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Come Together Now: The NLRB Issues Final Rule on Joint Employers

November 1, 2023

In a final regulation released on Oct. 26, the National Labor Relations Board (the “Board”) again redefined the concept of joint employment, this time expanding the definition and, as a result, also expanding the potential liabilities and obligations faced by employers.

The “joint employer” concept has been with us for some time, but the definition has swung wildly in the last few years. For example, in 2015 the Board issued its decision in Browning-Ferris Industries of California, Inc. That decision departed from prior caselaw by establishing that reserved control was sufficient to establish a joint-employer relationship. Then, in February 2020, the Board announced a regulation that moved away from Browning-Ferris, clarifying that an entity needed to have substantial direct and immediate control over defined core features of employment in order to be a joint employer. The new rule significantly broadens the joint-employer concept.

Under the new rule, a joint-employer relationship will be found to exist where two or more entities share or “codetermine” essential terms and conditions of employment, including:

  1. Wages, benefits, and other compensation;
  2. Hours of work and scheduling;
  3. The assignment of duties to be performed;
  4. The supervision of the performance of duties;
  5. Work rules and directions governing the manner, means, and methods of the performance of duties and the grounds for discipline;
  6. The tenure of employment, including hiring and discharge; and
  7. Working conditions related to the safety and health of employees.

Importantly, the new rule completely abandons the direct-control element of the 2020 regulation. Under the new rule, an entity that has even indirect control of those essential terms and conditions of employment will be found to be a joint employer. Further, the entity need not actually have done anything to control the employees of another entity. It will be enough if there is the mere ability to control, directly or indirectly, those terms of employment. The new rule does not clarify the degree of ability to control that is needed to meet this threshold.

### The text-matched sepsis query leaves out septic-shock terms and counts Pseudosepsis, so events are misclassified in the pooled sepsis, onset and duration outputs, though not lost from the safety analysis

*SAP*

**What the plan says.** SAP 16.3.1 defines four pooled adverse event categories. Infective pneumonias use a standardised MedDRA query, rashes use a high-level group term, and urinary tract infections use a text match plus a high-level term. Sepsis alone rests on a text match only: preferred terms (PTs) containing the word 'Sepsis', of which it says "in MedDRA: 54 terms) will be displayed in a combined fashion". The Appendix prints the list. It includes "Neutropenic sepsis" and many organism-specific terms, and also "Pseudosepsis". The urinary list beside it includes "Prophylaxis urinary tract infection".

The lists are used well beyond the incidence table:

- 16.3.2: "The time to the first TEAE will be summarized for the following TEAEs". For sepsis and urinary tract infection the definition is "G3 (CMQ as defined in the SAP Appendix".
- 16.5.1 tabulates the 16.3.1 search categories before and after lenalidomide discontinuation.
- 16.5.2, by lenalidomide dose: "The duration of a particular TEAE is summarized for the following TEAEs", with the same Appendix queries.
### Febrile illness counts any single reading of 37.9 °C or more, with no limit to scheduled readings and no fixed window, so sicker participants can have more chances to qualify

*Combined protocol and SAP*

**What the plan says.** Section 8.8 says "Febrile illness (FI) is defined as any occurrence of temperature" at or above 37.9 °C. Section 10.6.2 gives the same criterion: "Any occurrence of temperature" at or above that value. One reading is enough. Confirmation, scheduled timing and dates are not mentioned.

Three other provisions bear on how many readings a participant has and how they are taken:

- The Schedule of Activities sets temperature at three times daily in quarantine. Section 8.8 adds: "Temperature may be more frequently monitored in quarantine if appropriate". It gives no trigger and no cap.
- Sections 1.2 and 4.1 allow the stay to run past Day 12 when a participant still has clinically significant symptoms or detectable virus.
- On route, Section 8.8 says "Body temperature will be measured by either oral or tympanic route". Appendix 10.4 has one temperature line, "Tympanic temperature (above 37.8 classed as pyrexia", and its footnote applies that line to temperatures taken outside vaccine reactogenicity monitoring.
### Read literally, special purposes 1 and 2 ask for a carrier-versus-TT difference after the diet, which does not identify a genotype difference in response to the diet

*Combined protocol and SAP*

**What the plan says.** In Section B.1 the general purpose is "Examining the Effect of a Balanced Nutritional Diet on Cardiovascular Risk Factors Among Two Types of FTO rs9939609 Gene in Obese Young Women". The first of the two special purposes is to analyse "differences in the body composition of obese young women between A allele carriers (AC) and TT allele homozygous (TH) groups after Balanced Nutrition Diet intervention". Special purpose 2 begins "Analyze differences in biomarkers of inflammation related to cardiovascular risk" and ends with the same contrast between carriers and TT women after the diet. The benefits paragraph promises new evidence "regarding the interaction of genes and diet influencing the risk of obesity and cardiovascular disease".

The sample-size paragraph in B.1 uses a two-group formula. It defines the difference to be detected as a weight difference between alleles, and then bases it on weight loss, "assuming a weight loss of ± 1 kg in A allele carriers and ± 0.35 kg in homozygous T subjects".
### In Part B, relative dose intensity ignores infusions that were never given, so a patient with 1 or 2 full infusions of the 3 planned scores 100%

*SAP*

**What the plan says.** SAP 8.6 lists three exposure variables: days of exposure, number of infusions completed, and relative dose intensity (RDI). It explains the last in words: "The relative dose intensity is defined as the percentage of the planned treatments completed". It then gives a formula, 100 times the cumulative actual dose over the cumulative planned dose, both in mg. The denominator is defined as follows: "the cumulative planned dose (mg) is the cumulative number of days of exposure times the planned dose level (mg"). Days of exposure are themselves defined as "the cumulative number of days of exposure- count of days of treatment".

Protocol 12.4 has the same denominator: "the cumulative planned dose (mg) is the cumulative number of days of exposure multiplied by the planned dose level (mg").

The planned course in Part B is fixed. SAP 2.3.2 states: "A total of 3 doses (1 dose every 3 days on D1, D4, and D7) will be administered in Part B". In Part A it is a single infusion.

Further complicating matters, the Board’s new rule states that a joint employer has the obligation to bargain over “any term and condition of employment that it possesses the authority to control or exercises the power to control” (even if those terms are not essential terms of employment). The rule further provides such an entity does not have an obligation to bargain over terms and conditions that it does not have authority to control.

The expanded definition of joint employer can be expected to impact franchises, particularly in service-based industries, as well as businesses that share a common work site, and those involving shared services agreements. The new rule is likely to draw litigation and to be challenged by industry groups. Additionally, at least two U.S. Senators, Bill Cassidy (R-La.), and Joe Manchin, (D-W.Va.), have announced their intention to introduce legislation to address the rule. Nevertheless, the new rule is scheduled to take effect on Dec. 26.

Unless and until something happens that derails or delays the new rule, businesses should prepare for its implementation. These steps should include:

  • Careful consideration of agreements and relationships with other entities, particularly in cases of leased employees, franchise arrangements, or shared service agreements.
  • Where possible, agreements should be revised to bring clarity to these matters.
  • Reporting arrangements and work processes should be reviewed and, where needed, clarified through policy.
  • Managerial training to ensure managers are not exercising (or reserving) direct or indirect control over the essential terms of employment of another entity’s employees. Areas such as scheduling and assignment of work should get special focus.

Clark Hill attorneys are prepared to work with employers to navigate the challenges posed by this new regulation. For more information, please contact Rick Fanning at or the Clark Hill attorney with whom you regularly work.

This publication is intended for general informational purposes only and does not constitute legal advice or a solicitation to provide legal services. The information in this publication is not intended to create, and receipt of it does not constitute, a lawyer-client relationship. Readers should not act upon this information without seeking professional legal counsel. The views and opinions expressed herein represent those of the individual author only and are not necessarily the views of Clark Hill PLC. Although we attempt to ensure that postings on our website are complete, accurate, and up to date, we assume no responsibility for their completeness, accuracy, or timeliness.

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